Since I was the most technically-inclined person in the office, I was always the one who was asked (either by colleagues or clients) to check on the state of client domains to see if the domain had yet been set up correctly - this saved them the time of contacting the remotely-located sysadmin. This rapidly became a large waste of my time, having to frequently type and run a handful of `dig` commands. I therefore wrote, over the period of a few weeks, a script to automate all of the work for me, to the point that it was possible for me to supply a URL to colleagues, or even clients, which would check the domain, report exactly what was wrong and how to fix it. This could even be supplied to clients' domain hosts, though I don't think that ever happened.

Essentially this is just an example of me writing a PHP script to automate a common, time-consuming task (in this case it was a Web-based script, but many of my automation scripts are purely command line-based).

Britannia Pharmaceuticals - Knowledge Management System 2013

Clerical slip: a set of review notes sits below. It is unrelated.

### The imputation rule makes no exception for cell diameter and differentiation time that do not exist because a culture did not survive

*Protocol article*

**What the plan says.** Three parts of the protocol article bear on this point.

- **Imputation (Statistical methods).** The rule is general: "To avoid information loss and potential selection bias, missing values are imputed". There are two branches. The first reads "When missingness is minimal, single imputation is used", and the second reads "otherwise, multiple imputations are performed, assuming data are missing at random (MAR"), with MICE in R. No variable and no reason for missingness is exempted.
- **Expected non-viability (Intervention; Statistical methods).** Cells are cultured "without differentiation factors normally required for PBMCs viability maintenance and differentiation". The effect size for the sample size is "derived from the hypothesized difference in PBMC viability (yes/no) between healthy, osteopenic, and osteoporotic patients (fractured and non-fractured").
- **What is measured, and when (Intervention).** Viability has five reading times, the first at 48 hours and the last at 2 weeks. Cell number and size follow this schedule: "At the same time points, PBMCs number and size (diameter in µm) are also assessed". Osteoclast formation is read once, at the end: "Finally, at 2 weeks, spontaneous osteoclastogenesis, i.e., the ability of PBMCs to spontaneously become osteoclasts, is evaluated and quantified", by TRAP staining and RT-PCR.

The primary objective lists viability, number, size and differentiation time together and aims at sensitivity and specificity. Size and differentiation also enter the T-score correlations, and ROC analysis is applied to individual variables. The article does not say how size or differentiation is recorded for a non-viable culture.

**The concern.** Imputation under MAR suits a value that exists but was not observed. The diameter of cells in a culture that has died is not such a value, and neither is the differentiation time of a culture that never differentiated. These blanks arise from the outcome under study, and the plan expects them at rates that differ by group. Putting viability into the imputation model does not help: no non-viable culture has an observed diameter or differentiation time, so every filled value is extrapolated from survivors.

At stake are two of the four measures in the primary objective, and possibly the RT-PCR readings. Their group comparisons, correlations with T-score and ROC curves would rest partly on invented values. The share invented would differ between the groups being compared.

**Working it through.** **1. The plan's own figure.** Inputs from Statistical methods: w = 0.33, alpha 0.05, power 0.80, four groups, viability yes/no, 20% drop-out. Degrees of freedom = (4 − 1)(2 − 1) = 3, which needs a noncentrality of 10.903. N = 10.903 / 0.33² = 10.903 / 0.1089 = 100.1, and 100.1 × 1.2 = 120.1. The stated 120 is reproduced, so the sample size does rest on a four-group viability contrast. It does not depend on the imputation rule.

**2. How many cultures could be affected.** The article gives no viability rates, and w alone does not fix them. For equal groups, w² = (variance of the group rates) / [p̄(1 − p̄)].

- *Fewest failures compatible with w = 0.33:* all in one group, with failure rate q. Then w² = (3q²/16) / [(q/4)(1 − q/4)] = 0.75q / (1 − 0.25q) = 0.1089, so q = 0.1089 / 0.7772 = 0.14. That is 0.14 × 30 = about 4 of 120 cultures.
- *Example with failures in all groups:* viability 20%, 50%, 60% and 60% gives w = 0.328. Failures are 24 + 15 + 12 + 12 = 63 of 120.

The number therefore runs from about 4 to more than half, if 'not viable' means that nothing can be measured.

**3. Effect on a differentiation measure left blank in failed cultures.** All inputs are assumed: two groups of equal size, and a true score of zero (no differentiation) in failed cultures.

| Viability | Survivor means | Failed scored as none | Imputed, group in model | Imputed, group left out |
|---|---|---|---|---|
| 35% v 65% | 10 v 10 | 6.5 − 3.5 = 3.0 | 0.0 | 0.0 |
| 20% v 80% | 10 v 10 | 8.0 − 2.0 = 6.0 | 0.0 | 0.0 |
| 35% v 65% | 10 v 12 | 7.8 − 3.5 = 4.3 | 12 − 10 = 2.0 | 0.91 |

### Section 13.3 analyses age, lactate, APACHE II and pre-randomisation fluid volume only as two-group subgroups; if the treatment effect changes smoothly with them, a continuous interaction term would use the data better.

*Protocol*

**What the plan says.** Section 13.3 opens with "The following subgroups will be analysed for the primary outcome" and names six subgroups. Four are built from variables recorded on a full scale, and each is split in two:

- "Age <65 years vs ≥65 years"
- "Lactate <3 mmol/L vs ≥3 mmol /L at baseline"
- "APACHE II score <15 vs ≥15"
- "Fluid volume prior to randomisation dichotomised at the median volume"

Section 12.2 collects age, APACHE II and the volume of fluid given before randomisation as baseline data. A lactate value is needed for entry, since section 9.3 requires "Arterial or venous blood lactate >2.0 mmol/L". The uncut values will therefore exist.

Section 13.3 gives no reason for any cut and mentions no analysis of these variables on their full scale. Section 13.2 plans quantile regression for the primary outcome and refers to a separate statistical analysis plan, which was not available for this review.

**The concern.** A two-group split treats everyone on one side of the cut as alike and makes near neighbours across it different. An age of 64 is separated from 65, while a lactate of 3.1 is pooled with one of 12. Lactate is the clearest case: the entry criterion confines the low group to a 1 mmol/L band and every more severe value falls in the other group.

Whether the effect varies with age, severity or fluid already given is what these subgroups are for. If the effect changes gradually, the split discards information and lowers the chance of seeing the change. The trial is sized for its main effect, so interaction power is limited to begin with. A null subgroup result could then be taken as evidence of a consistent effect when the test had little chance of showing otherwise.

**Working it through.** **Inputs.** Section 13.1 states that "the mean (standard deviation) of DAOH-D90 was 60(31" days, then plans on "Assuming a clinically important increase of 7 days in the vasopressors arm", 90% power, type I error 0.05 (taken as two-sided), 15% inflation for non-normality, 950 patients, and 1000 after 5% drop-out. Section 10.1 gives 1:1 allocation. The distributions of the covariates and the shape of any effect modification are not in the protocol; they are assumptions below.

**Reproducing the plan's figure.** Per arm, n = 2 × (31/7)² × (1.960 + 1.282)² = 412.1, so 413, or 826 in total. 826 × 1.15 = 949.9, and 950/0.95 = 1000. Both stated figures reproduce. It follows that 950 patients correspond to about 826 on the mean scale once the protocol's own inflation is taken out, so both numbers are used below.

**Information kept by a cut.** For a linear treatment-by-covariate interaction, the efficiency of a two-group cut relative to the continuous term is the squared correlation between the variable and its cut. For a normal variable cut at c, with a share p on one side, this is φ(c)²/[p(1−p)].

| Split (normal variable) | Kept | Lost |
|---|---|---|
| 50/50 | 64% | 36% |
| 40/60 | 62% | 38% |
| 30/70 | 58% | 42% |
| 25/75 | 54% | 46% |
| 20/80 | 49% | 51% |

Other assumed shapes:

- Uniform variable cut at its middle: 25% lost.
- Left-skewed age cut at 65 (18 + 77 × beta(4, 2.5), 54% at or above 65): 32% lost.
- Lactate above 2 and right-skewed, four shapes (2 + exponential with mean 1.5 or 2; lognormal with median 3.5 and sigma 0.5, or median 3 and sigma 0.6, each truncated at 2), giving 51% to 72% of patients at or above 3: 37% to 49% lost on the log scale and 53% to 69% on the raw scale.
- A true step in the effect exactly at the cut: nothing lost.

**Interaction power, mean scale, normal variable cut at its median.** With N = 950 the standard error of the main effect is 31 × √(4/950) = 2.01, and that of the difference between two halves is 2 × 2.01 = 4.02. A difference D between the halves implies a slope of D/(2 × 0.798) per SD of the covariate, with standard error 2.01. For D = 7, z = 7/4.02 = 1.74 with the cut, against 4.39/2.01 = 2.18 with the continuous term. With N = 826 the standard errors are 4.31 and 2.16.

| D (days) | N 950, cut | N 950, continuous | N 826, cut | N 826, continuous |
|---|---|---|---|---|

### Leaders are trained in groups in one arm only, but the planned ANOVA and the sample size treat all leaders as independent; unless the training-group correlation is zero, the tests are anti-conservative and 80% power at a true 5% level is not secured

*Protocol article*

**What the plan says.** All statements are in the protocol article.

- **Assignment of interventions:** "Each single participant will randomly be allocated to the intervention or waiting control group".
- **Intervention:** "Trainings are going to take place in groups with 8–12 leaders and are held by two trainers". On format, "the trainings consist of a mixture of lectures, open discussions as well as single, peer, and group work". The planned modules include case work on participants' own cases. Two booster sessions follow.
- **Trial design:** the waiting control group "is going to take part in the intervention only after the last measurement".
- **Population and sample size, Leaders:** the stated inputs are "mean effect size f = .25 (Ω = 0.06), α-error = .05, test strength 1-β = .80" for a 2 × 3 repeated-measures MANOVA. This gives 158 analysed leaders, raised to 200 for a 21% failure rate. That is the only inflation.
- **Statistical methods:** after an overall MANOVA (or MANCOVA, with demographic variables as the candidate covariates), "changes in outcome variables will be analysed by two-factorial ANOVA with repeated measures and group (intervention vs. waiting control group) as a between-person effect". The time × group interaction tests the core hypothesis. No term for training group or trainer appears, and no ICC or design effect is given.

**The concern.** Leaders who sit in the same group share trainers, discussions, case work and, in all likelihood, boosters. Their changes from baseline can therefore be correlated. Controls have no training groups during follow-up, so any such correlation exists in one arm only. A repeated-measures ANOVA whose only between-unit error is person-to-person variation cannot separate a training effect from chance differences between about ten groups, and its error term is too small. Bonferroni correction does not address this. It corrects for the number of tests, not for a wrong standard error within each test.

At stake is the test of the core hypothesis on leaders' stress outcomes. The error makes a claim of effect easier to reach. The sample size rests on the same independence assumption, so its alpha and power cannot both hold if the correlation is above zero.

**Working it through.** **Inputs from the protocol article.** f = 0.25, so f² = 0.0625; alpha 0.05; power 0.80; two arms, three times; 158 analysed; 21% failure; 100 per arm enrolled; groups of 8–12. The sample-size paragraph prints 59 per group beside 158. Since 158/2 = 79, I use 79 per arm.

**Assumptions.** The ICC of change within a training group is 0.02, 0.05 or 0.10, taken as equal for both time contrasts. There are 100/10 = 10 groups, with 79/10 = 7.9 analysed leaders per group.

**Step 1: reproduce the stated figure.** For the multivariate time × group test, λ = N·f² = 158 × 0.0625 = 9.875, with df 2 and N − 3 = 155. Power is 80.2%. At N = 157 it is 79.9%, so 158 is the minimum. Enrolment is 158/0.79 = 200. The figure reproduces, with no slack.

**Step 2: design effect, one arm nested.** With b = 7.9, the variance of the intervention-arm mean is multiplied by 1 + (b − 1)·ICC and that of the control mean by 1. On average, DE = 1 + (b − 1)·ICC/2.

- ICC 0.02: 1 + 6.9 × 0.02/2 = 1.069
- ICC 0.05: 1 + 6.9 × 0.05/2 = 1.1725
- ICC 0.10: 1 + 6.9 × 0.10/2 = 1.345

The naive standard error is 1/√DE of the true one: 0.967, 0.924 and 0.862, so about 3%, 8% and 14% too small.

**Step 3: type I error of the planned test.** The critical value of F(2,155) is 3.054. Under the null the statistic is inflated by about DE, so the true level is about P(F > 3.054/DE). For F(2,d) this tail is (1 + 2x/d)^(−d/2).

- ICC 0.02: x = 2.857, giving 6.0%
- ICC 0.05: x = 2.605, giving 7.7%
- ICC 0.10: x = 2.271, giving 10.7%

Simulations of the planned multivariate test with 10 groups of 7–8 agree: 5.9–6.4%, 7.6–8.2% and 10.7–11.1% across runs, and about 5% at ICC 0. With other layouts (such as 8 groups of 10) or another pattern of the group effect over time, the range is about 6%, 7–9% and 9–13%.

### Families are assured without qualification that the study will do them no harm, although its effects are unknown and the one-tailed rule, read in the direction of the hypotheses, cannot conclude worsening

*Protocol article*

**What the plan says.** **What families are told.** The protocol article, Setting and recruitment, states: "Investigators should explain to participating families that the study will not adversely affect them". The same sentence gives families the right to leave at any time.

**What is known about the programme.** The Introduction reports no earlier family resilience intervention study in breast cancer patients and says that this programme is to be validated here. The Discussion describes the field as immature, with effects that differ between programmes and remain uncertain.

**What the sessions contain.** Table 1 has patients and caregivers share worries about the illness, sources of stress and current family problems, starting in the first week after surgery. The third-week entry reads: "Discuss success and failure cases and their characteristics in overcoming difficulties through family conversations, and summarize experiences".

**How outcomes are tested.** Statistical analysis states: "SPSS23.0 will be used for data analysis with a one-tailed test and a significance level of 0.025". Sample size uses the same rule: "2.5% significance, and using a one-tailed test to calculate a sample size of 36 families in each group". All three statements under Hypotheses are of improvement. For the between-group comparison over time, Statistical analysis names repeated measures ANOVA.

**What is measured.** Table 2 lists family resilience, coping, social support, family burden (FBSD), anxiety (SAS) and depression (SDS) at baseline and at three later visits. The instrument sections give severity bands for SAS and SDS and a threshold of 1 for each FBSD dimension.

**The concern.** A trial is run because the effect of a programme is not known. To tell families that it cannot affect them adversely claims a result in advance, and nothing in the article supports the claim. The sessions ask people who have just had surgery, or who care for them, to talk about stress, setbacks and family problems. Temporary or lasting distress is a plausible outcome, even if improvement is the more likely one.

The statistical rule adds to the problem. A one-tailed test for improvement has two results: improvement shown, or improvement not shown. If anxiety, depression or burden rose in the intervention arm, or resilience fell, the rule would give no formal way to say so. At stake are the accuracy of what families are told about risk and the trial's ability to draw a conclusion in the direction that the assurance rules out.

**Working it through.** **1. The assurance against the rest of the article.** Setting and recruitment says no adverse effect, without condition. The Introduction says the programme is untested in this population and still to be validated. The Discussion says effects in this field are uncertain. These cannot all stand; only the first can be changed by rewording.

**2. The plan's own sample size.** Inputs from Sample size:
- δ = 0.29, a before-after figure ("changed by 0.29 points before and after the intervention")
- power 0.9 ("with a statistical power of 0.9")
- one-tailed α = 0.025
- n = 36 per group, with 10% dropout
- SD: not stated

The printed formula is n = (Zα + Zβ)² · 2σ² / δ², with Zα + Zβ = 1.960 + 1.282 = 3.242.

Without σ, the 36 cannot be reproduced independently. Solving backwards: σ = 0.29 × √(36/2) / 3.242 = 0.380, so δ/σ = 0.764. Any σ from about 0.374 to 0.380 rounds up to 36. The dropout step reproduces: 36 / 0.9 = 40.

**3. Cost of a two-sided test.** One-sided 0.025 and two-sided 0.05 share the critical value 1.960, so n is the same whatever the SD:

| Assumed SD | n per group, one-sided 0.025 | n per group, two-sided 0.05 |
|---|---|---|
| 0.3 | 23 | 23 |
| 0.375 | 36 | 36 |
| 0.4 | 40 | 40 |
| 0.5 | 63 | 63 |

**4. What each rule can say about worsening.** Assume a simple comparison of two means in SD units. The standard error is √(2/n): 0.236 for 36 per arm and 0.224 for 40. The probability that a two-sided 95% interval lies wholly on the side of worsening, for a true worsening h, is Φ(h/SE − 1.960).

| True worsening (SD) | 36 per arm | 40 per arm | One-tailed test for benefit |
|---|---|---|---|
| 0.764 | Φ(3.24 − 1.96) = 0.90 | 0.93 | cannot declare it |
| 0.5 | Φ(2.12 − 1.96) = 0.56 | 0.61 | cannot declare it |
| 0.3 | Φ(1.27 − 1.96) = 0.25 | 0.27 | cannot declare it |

Britannia Pharmaceuticals asked MAXX to create for them a Web system that would enable the sharing of documents between themselves and their worldwide partners. This site was the result.

It's relatively basic and mostly consists of an authentication system, an upload form with a way of selecting which organisations should be allowed to view which documents, and a system for searching, browsing and viewing the uploaded documents.

The complex part is that each uploaded document has all textual content extracted so that the search engine is able to find matches inside the uploaded documents. The formats searched include Microsoft Word, Excel and PowerPoint (both the old Office pre-2007 .doc/.xls/.ppt formats and the new, XML-based, .docx/.xlsx/.pptx formats) and PDF. The text extraction was primarily conducted using third-party libraries, such as `antiword`, and the XML-based formats are easy for a PHP script to interpret, however I was unable to find a reader for the old PowerPoint (.ppt) format and ended up reverse-engineering much of the PPT format myself, as the documentation was far too long and complex for the time I had available.